A method for getting through this problem is adding in an element that makes you laugh. A hidden theme, a humorous character, anything that makes you, the writer, happy to sneak in there. It might not make it to final draft, but if it keeps your spirits lifted enough to finish then it has still served the story.

I’ve slowly learned I can combat this by shifting projects. Now I usually write two or three things at a time, because when I start to feel burned out on one, I can switch over and tackle something totally new. Not easy to do that with a NaNoWriMo word goal. All I can say is that don’t worry about it being good or not when you get into those funks. Good comes a solid concept and writing, great comes from endless revision. If you had enough faith in the idea to choose it, then it’s probably good. There’s time for great once November has passed. Try to remember this point, because it will come up again in dealing with:


3. Fucking Writer’s Block


Writer’s block is like a Batman villain: no matter how many times you throw that fucker in Arkham, he’s going to pop back up again at the least convenient time. In our case, NaNoWriMo is definitely the least convenient time. Now, if you’re the type who fastidiously outlines every detail of their book before they start writing, then I don’t see you hitting any genuine plot obstacles. That means you’ve got the scene, you know what needs to happen, you’re just having trouble putting it on paper. This is also an issue that can strike even those of us who play a bit free and looser with their outlining procedure (cough, me, cough). These moments, in my humble opinion, stem from fear of botching an important scene, or having entered the “everything is shit” mode we discussed earlier. Essentially, you know what has to come next, the only thing stopping you is terror that you’ll be putting down crap.

The solution is, as above: Write it anyway. Robert Brockway of Cracked.com gave the excellent advice of just writing through those scenes even if you know they suck. That’s fine, sucking is part of writing. You can always come back and fix it, tweak it, find ways to make it work. If you’re staring at a blank page, however, it’s always going to be just as scary. It never magically clicks and you just know how to make the scene perfect. No, you trudge through, word vomit on the page, and start sifting through the chunks in hopes of finding a gem or two in the bile. Heck, you might get lucky and find your first try wasn’t all that bad. In the end, that doesn’t matter, though. Putting something down is the real victory.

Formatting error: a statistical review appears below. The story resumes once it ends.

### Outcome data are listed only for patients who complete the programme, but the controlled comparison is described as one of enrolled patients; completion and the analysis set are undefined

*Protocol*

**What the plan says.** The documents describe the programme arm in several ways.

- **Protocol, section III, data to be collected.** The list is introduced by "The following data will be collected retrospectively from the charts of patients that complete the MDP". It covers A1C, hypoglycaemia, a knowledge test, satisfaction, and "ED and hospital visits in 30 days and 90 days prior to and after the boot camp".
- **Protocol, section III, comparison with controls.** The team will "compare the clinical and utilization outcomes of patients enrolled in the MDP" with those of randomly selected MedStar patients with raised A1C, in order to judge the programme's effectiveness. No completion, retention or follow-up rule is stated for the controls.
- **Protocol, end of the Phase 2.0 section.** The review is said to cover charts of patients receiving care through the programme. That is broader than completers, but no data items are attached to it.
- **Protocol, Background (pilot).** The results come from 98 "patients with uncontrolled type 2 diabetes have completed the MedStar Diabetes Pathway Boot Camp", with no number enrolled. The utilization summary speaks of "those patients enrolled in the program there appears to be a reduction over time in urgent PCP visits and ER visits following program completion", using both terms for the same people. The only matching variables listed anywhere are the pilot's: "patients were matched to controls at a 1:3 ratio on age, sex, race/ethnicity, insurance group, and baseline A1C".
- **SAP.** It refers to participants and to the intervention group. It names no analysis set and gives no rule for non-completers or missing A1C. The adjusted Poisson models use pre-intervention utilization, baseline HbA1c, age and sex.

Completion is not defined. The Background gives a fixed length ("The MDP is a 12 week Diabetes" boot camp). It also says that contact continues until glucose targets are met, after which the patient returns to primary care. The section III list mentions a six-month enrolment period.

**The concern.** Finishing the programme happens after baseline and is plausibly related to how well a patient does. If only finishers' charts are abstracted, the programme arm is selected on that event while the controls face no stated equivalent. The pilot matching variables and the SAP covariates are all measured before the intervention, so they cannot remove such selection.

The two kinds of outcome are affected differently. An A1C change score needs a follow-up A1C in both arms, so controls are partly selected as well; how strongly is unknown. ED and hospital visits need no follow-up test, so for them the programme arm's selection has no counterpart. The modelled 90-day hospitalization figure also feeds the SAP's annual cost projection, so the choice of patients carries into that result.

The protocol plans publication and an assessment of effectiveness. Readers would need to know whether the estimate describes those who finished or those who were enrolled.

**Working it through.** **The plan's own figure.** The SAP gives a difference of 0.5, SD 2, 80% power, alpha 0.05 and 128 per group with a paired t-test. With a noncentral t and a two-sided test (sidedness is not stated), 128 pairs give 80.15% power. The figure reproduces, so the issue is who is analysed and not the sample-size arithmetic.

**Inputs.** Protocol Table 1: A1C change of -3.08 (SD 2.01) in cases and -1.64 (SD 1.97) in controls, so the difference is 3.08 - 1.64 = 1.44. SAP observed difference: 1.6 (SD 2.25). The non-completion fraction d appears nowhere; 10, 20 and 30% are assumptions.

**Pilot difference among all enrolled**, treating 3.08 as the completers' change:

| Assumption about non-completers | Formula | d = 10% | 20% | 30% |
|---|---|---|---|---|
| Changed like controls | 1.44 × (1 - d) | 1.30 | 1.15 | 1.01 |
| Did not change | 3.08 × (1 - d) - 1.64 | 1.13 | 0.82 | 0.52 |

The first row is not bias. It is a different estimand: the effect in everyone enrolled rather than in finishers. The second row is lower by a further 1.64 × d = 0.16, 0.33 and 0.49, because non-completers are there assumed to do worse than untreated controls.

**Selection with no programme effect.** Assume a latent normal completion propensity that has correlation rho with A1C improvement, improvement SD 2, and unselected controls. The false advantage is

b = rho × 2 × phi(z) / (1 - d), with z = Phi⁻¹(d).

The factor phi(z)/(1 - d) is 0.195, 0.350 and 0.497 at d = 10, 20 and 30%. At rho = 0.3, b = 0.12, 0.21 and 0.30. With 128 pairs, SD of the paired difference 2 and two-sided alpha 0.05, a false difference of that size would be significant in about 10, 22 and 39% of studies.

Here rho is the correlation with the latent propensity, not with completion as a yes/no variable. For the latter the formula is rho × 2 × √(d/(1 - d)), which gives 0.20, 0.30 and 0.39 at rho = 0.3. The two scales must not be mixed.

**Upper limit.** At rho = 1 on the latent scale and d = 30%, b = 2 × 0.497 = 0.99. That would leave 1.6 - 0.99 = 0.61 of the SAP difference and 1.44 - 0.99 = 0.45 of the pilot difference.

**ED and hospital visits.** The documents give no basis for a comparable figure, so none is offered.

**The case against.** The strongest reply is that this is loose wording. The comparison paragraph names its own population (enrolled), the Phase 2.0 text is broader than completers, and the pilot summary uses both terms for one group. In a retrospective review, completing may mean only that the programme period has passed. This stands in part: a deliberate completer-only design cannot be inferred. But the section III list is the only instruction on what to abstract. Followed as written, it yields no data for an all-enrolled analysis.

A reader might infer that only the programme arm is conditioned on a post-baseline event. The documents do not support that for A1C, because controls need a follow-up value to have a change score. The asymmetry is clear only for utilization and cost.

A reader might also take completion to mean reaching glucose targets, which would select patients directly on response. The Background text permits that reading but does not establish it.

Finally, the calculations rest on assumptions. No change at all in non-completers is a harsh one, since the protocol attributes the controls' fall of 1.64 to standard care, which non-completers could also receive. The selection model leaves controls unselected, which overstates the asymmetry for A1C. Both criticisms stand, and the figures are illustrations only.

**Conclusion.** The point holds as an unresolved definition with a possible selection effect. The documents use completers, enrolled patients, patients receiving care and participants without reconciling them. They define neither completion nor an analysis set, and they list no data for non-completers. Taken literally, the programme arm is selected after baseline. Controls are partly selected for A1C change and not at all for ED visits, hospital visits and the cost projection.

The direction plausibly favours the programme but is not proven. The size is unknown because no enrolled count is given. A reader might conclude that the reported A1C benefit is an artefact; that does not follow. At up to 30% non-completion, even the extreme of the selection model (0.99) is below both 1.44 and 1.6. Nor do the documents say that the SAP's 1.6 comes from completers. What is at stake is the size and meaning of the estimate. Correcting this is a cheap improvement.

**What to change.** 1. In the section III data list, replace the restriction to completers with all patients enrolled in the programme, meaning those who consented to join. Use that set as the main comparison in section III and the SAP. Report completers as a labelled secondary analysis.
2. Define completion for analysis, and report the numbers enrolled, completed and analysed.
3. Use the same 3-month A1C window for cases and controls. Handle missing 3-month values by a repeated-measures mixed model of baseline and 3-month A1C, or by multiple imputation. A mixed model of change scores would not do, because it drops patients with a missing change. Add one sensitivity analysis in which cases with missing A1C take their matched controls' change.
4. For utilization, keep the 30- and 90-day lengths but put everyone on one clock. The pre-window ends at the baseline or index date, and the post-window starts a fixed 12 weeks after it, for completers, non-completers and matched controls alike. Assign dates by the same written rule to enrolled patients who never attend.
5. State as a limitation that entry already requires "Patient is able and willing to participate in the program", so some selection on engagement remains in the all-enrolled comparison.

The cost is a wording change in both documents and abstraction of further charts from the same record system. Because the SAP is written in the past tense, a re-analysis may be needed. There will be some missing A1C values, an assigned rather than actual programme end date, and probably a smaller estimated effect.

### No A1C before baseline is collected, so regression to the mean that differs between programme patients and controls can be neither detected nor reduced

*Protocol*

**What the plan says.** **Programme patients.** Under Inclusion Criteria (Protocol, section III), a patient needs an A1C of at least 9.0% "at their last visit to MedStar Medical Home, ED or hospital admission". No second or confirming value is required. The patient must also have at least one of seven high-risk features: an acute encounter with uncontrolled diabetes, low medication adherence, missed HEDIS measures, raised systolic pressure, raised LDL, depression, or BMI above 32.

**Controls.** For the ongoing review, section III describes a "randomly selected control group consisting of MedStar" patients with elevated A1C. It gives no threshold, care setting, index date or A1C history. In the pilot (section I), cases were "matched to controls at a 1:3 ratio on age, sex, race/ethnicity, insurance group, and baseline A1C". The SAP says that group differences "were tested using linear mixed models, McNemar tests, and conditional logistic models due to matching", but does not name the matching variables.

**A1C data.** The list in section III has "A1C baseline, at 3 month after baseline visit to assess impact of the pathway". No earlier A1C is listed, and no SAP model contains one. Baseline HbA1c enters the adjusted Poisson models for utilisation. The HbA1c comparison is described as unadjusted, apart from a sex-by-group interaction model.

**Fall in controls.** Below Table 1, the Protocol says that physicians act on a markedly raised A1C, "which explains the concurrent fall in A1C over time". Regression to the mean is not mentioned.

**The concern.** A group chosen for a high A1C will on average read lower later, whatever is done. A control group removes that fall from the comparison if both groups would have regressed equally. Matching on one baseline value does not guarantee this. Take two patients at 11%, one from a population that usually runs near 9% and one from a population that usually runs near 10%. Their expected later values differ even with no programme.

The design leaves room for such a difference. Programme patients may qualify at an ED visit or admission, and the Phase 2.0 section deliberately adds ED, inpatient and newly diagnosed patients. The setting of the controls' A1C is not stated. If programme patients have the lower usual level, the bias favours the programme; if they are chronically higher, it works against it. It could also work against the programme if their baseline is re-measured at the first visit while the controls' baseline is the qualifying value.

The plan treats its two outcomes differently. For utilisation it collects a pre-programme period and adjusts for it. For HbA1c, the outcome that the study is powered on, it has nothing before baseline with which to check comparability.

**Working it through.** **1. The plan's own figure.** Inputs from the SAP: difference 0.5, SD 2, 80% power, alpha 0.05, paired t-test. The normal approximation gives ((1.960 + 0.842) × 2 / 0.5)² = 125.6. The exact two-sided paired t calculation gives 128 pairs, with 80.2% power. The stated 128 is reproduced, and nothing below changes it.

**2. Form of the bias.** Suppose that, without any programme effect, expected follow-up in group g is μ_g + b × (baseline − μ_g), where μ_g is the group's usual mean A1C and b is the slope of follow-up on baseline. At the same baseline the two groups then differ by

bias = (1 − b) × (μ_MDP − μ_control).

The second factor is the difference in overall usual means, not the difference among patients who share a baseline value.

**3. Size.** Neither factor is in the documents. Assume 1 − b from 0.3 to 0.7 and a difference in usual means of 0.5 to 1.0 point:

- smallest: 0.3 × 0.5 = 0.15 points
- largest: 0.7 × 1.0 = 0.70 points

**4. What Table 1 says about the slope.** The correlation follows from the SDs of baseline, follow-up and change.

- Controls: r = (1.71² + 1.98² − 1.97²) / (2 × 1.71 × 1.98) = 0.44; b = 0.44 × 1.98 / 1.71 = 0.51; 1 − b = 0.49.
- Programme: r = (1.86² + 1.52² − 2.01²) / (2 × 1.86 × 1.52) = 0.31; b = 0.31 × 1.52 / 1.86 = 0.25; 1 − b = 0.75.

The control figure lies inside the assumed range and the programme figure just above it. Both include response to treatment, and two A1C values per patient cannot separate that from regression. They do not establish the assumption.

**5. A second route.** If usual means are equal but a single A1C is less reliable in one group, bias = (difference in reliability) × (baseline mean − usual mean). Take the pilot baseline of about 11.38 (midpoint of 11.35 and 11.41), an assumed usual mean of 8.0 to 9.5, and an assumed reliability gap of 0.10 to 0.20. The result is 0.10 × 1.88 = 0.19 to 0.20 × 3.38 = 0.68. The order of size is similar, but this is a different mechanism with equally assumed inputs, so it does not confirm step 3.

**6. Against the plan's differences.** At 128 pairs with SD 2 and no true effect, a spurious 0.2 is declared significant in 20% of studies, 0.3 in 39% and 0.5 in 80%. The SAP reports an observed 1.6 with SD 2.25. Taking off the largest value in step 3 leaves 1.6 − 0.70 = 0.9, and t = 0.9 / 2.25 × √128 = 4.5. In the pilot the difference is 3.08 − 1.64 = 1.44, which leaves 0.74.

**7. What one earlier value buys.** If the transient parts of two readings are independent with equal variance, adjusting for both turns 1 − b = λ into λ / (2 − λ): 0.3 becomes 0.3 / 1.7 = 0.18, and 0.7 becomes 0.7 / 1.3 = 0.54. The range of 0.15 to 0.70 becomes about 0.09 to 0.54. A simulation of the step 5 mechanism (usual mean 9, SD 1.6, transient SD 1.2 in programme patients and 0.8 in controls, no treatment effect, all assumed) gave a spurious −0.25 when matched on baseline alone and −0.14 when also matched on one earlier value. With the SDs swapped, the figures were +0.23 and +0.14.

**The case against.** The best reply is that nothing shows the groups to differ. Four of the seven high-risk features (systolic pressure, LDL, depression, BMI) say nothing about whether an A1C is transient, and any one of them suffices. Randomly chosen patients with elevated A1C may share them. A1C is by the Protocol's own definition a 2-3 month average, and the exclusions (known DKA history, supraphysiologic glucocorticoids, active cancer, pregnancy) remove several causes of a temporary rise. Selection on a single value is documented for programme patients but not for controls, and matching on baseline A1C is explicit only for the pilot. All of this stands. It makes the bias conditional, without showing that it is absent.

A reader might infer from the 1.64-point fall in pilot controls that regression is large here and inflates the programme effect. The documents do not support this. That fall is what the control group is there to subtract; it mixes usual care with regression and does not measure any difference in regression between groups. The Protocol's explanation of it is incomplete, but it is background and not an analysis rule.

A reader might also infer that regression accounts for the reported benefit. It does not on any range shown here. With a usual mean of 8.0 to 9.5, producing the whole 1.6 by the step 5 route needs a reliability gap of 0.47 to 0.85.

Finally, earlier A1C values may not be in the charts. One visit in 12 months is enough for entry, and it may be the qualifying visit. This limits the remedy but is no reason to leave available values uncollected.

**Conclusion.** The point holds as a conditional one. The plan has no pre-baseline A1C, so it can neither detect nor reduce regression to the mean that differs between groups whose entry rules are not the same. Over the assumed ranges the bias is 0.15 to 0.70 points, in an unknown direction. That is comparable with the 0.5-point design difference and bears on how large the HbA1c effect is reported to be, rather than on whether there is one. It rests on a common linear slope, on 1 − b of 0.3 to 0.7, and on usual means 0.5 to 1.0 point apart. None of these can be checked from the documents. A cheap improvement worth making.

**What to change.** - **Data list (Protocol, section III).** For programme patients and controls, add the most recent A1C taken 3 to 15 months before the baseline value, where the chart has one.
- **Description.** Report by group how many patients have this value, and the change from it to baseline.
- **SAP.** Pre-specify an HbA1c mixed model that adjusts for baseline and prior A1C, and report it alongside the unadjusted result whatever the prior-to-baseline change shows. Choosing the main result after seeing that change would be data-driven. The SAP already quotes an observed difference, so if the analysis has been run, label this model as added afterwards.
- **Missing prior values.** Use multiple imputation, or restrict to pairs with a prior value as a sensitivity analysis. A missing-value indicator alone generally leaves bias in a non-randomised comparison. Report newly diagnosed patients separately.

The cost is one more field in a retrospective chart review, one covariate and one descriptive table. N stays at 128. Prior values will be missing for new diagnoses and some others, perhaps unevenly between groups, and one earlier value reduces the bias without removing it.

The other type of writer’s block is the kind where you’ve gotten your characters to a point in the story and have no idea what comes next. Sure, you know they have to find the ancient power-armor of the T-Rex and enter the final time-cataclysm battle, but right now they’re at a Denny’s in Pittsburg and you’re still only 20,000 words in. How the hell do you get them from A to B?

This is a more abstract one to tackle, because I don’t know if anyone has a right answer. Plowing ahead can work, but it doesn’t mean you’ll always end up with the ending you were planning on. Sometimes that’s a good thing, you went in to write a historical romance and instead made a sci-fi dinosaur epic. That’s way less important than the ultimate question “Is it good?” which is what really matters. My favorite method for dealing with a plot-hump (as I, in my eternal classiness, call these types of blocks) is to go do an activity that lets my mind wander. Usually it’s running. With music blaring and nothing for my mind to do, it will wander, and if I let it daydream about my characters sometimes I get random scenes or ideas that are usable. Other times I get nada except blisters on my feet. It’s not an exact science.

One last trick I know is to scene jump. Yes, I said not to before, but that was when you knew what was coming and just wanted to avoid it. Here, you genuinely are not sure what to write next, so go write a part you’re set on. In the course of it, you might find the characters needs items or experiences to happen earlier in the piece so they can come up again in the scene you’re writing. This tells you stuff you need to set-up and instances that have to be fore-shadowed. Sometimes that is enough to get you out of your stuck place. If not, well, running shoes aren’t too expensive.


4. Finish Strong


The end of NaNoWriMo is always the hardest. Thanksgiving eats one to three of your days, Christmas shopping has begun to intrude on your time, and you’re just plain sick of this crap. In this part, I have no fun trick to offer, save the knowledge that you are not alone. Every other NaNoWriMo person still writing is going through it too. Hell, regular authors go through this just when finishing up a book on their own time. The end is scary, and hard, and it’s where the pressure hits you the greatest.

All you can do is plod forward one word at a time. And if you get discouraged, look back at all you’re done. Don’t read it, that way lies madness, but just skim the pages. See that shit? Forty thousand words crafted by your own hand. You did that. You’re in the home stretch. You’ve got this. Just keep pushing through. And once it’s done, you can sit back and bask in the glowing light of your accomplishment.

Until it’s time to revise.